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Three options that will boost India’s defence prospects in 2021

India needs to maximise its military’s operational capacity and increase the possibility of indigenisation without confusing the two and ending up nowhere

December 11, 2020 / 02:23 PM IST
FILE PHOTO: A U.S. Air Force MQ-9 Reaper drone sits in a hanger at Creech Air Force Base May 19, 2016. The base in Nevada is the hub for the military's unmanned aircraft operations in the United States. REUTERS/Josh Smith/File Photo

FILE PHOTO: A U.S. Air Force MQ-9 Reaper drone sits in a hanger at Creech Air Force Base May 19, 2016. The base in Nevada is the hub for the military's unmanned aircraft operations in the United States. REUTERS/Josh Smith/File Photo

For 70 years, the Indian military has been in a state of flux — after several bouts of sanction, we’ve endured several failed quests for indigenisation.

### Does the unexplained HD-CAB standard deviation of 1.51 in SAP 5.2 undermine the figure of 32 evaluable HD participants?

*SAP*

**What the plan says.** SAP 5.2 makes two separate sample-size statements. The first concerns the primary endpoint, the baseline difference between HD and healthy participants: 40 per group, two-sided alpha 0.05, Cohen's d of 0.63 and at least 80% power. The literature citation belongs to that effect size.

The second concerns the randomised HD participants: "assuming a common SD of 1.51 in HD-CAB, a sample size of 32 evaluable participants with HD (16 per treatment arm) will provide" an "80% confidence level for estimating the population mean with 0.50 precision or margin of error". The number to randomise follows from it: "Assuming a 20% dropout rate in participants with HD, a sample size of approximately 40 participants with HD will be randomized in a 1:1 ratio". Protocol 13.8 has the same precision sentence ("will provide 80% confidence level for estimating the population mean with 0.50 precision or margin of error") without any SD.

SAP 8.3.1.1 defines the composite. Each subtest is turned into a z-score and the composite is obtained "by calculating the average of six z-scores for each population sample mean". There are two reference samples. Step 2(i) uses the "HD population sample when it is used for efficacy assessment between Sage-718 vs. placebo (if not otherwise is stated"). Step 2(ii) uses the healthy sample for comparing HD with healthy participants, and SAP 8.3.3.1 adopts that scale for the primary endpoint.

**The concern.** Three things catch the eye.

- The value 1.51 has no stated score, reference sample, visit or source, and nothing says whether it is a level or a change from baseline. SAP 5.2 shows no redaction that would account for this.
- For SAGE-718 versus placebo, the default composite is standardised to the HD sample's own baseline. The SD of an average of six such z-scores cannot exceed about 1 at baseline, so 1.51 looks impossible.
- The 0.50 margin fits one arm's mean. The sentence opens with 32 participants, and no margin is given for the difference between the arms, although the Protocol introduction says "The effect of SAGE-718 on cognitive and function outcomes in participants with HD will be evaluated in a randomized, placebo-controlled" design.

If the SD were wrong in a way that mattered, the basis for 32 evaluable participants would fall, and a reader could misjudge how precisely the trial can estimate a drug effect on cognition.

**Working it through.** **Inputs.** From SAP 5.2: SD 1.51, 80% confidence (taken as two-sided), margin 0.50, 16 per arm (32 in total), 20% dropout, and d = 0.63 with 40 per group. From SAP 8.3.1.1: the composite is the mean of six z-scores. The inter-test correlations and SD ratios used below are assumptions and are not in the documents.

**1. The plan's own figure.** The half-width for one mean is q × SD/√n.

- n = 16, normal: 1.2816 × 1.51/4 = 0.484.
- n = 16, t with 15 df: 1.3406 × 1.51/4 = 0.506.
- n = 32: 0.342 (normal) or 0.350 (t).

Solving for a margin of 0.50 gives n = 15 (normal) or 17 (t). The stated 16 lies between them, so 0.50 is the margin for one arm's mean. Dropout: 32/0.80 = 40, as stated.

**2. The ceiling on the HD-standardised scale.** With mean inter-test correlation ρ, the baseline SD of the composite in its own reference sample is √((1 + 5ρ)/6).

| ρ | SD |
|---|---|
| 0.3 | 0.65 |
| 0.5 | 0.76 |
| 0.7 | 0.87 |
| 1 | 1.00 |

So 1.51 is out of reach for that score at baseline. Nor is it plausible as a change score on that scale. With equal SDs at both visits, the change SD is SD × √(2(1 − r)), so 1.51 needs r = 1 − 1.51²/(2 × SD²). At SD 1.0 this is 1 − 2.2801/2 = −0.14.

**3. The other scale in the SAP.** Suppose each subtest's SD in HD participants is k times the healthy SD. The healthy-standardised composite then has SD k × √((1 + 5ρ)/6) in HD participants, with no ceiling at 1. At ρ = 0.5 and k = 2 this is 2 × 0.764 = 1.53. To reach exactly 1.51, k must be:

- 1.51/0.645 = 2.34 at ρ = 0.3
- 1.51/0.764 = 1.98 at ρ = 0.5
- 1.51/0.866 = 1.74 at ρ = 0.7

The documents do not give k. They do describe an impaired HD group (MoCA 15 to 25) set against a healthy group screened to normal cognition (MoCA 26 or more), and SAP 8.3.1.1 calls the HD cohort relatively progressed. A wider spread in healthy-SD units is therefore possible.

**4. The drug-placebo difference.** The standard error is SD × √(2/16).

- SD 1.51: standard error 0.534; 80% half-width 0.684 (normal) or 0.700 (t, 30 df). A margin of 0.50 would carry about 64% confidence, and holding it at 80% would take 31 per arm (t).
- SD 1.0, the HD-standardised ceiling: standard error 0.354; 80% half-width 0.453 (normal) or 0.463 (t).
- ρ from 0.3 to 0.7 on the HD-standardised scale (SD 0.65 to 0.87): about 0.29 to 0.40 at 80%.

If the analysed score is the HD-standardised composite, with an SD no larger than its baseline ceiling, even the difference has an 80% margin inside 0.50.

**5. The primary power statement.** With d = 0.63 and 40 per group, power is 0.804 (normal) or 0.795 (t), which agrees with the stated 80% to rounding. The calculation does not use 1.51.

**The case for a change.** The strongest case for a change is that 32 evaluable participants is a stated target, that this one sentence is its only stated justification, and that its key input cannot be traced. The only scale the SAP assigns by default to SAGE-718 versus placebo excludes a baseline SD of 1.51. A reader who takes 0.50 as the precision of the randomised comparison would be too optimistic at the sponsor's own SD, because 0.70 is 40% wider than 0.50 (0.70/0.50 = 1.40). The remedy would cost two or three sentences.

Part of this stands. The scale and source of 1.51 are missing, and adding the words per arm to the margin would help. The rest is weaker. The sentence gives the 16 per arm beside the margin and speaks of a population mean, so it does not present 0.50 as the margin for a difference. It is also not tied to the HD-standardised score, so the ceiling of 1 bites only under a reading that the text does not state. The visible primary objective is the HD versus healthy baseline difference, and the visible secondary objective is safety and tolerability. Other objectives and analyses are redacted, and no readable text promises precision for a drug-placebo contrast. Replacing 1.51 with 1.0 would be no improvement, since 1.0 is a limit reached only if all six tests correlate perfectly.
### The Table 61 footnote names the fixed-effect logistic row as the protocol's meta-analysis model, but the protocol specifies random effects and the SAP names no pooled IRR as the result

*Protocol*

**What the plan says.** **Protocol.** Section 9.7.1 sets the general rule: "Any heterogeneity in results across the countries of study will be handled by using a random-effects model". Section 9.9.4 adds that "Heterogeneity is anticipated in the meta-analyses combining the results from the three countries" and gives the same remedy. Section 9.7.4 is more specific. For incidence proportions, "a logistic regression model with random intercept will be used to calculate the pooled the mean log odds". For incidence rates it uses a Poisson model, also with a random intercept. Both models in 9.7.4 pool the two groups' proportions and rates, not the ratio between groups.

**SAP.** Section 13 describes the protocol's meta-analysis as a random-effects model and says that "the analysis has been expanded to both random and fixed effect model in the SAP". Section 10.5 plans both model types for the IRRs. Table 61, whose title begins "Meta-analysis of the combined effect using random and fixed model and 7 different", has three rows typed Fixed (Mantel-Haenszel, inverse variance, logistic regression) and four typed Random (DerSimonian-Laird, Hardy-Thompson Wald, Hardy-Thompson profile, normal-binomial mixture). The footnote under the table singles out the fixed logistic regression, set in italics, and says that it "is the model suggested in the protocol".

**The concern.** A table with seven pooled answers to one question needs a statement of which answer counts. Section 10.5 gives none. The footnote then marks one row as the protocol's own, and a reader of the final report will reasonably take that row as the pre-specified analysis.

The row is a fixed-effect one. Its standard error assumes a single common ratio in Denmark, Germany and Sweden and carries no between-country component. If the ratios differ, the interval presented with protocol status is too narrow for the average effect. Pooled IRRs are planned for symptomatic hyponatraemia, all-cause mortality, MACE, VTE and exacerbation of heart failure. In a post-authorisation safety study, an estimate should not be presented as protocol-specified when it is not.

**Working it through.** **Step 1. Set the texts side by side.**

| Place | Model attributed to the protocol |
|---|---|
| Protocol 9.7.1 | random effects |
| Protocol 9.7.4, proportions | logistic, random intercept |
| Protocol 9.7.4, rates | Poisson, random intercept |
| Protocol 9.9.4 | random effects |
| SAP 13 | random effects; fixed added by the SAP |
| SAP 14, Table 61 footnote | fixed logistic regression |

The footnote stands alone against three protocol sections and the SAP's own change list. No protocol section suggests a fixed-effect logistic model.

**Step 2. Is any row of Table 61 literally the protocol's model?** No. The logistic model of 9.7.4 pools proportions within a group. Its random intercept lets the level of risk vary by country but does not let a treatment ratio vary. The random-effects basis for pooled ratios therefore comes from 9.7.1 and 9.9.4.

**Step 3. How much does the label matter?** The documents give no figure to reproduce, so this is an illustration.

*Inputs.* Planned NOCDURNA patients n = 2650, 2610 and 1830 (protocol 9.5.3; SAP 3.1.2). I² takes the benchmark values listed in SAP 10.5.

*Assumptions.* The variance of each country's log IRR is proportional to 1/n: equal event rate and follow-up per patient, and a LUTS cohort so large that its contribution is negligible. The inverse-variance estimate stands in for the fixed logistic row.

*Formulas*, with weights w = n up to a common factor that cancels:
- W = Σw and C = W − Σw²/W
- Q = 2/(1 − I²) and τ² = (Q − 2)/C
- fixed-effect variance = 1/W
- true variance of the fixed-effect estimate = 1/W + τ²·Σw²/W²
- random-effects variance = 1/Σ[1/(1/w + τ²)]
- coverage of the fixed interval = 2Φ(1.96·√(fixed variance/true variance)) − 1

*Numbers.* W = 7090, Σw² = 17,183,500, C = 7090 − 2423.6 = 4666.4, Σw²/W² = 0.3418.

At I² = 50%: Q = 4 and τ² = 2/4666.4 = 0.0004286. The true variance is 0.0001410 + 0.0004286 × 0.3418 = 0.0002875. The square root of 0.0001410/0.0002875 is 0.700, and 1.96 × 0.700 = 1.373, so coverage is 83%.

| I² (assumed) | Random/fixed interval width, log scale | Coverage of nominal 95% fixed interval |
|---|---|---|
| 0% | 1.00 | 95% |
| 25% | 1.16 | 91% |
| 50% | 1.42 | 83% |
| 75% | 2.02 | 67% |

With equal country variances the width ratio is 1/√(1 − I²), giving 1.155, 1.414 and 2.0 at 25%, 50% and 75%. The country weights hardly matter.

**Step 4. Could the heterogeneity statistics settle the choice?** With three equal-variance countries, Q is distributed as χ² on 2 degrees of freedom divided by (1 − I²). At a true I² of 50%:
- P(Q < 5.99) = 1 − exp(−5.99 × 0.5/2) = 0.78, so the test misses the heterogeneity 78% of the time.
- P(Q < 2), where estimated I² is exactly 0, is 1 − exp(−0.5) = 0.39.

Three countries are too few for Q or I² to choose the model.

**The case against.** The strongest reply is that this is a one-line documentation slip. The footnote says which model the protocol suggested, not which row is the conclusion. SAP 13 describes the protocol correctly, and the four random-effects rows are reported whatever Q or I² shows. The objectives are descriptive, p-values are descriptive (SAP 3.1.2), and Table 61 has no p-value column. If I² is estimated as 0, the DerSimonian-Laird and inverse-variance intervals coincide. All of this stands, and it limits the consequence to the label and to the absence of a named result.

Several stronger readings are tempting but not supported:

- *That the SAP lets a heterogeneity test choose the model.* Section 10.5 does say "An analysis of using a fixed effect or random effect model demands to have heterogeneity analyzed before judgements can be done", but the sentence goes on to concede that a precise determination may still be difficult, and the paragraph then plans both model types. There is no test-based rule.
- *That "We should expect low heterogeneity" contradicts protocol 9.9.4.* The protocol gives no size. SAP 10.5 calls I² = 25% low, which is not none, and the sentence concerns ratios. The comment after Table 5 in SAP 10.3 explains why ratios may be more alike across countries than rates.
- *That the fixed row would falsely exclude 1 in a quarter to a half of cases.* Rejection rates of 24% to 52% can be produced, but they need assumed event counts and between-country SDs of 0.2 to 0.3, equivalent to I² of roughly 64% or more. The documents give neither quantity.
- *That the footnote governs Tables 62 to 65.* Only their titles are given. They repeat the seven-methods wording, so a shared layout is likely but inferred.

In any military, the competition is usually between indigenisation (investing in the future) and operational capability (invest in here and now). Yet we have failed at indigenisation, nor have we an enviable operational capability — this despite a military budget that is higher than Russia, Britain, France, Germany, Japan, South Korea, Brazil, Italy and Israel all of whom have outstanding defence products to sell.

If we have failed at indigenisation, it is because of the touchingly naïve belief that domestic defence development can happen in isolation from an abysmal education system, capricious industrial regulation, an unloved MSME sector and obsolete labour regulations.

If we have failed to create operational capability proportionate to the size of our forces on paper or the defence budget, it is because of the mix-and-match purchases, constantly shifting requirements, obsolete thought, wilful disregard of realistic budgeting, and the childlike innocence of believing that drafting the ‘perfect’ defence procurement procedure can overcome a massive human capacity deficit in the procurement process.